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Review – House of Whispers #1 (DC Vertigo)

Publisher: DC Vertigo
Writer: Nalo Hopkinson
Art: Dominike Stanton
Colours: John Rauch
Letters: Deron Bennett
Release Date: 12th September 2018


Daniel, Lord of The Realm of Dream and successor to the late Morpheus has vanished, and just as The Dreaming suffered a catastrophe when Morpheus was unexpectedly captured by Roderick Burgess, fractures in the fabric of the realm are starting to appear following the abdication of Daniel.

This time however, things are different. This time the fractures are bleeding into the real world and bringing new and terrifying creatures into our world with it, even the old gods are returning. Lucius and Matthew are going to have their work cut out to find Daniel and save both worlds before the rift tears reality apart.

House of Whispers is one of four new titles that are going to build the new world(s) of The Sandman, reuniting us with characters that have been part of our lives for almost thirty years and introducing new wonderful, beautiful, and terrifying additions to our world.

Issue one brings us the fabulous world of Erzulie Fréda (the voodoo goddess of love and passion) and her Mississippi Riverboat, The House of Dahomey, where the souls of Voodoo worshipers come to dream and have their wishes granted. Here we also find Uncle Monday, a terrifying blend of Baron Samedi and Killer Croc from the Batman comics, (seriously, watch this guy eat a prawn – it’s horrific).

If you don’t know your Seminole Legends, the very short version of the story is that Uncle Monday was an escaped slave who had himself turned into an alligator to escape being killed or recaptured by his masters and now wanders the swamps, occasionally taking human form in order to cast spells both good and bad on the people he encounters.  However, taking one look at this guy I’m hedging my bets by saying that he isn’t going to be giving away bags of money and ponies any time soon.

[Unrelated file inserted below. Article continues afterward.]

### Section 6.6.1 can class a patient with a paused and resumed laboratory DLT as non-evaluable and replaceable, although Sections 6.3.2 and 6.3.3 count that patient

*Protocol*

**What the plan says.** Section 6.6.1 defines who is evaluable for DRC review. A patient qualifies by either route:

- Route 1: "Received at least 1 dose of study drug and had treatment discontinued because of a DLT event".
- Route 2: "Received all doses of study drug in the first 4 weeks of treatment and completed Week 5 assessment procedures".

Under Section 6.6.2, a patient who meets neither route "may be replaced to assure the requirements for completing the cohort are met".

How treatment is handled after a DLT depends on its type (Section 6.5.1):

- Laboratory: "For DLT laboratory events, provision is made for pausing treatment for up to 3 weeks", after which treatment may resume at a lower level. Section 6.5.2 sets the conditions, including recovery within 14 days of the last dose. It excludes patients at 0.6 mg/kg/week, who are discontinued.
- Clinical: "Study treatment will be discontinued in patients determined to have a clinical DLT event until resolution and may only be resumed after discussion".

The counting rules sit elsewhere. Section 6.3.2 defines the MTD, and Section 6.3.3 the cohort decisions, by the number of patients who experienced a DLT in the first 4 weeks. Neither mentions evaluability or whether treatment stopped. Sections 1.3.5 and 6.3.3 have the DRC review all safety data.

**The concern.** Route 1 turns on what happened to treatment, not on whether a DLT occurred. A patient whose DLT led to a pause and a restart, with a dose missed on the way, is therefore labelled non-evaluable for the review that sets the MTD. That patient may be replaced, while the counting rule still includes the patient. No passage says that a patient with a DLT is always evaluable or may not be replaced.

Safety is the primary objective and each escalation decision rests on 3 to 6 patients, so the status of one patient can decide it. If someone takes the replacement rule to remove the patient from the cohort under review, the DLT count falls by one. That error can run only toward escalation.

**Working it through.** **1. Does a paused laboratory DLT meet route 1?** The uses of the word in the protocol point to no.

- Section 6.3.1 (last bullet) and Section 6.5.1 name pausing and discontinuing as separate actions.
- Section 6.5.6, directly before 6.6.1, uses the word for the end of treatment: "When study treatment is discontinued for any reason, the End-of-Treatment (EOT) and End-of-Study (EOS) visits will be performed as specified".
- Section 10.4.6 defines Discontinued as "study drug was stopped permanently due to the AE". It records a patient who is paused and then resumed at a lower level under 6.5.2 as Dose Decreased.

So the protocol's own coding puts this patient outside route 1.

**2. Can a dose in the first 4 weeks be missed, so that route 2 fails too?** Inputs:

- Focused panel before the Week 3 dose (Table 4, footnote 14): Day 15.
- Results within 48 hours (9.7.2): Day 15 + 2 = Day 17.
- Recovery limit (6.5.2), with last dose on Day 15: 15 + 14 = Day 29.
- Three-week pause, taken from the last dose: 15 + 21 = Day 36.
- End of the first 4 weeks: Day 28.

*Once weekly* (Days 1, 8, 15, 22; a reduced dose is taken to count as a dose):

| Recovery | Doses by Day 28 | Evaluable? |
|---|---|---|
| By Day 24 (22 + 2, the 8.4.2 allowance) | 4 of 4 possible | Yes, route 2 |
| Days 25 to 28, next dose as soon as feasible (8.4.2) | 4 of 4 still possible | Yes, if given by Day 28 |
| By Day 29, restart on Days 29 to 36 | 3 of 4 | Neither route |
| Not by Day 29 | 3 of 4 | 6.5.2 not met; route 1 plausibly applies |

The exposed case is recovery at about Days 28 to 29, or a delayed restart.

Issue one also brings back Latoya, her girlfriend Maggie and her sisters Habibi and Lumi who, unintentionally and unknowingly, released Erzulie and Monday in the introductory book to The Sandman Universe. Erzulie and Monday have their eyes on the girls, but they’re not alone. The girls have stumbled across a strange journal and are trying to decipher its contents.  Unfortunately for them it is the Journal of Shakpana, the divinity of smallpox who inflicts insanity and disease on humans. Shakpana’s attempt to reclaim his journal leads to the creation of a singularity that penetrates the Dreaming and forces The House of Dahomey through to rest towering over Cain and Abel’s home, The House of Secrets.

As a lifelong fan of Neil Gaiman and The Sandman I’ve been so excited about the revival of this world and I genuinely couldn’t have asked for a better start than has been seen so far. The Sandman Universe, The Dreaming, and now The House of Whispers have all been practically flawless, with The Books of Magic and a new Lucifer series coming next month.

I’m not aware of any other comics that Nalo Hopkinson has been involved with, but I have read a couple of her novels and particularly enjoyed both Midnight Robber and Brown Girl in the ring. Given the body of work Nalo has amassed as a novelist, it would be hard to think of anyone more suited to bringing the voodoo world of Erzulie Fréda and Uncle Monday to life in this series. The characters are rich and, whilst obviously fantastical, still real enough to touch which is what I think was the heart and soul of the original comics for me.  No matter how fantastic and in some cases psychedelic the characters became, there was always something so real about them that anything seemed possible.

The artwork by Dominike Stanton (Prez, The Big Con Job, Pregnant Bitches of War) is exactly what you’d hope for. It’s as rich, sumptuous and captivating as the characters that Hopkins has created and where it needs to be it is dark and terrifying as well.  However, what really, really sealed the deal for me was that I instantly recognised Irving (and Caine and Abel of course) and that brought back such fond memories of the first few issues of the original series.

John Rauch (The Beauty, Invincible, Wayward) provides the colours and where I was expecting areas to be muddy or washed out he has produced some fantastically vivid and distinct work that makes everything pop off the page.

I have been massively impressed by the revival of The Sandman Universe so far. I think the creative teams behind each title within it have done incredible jobs and I think this will take its place as a worthy addition to the ongoing worlds that Neil Gaiman set out almost 30 years ago.

Rating: 5/5.


[PREVIEW ARTWORK]






The writer of this piece was: Mark Scott
Mark Tweets from @macoy_comicgeek ‏


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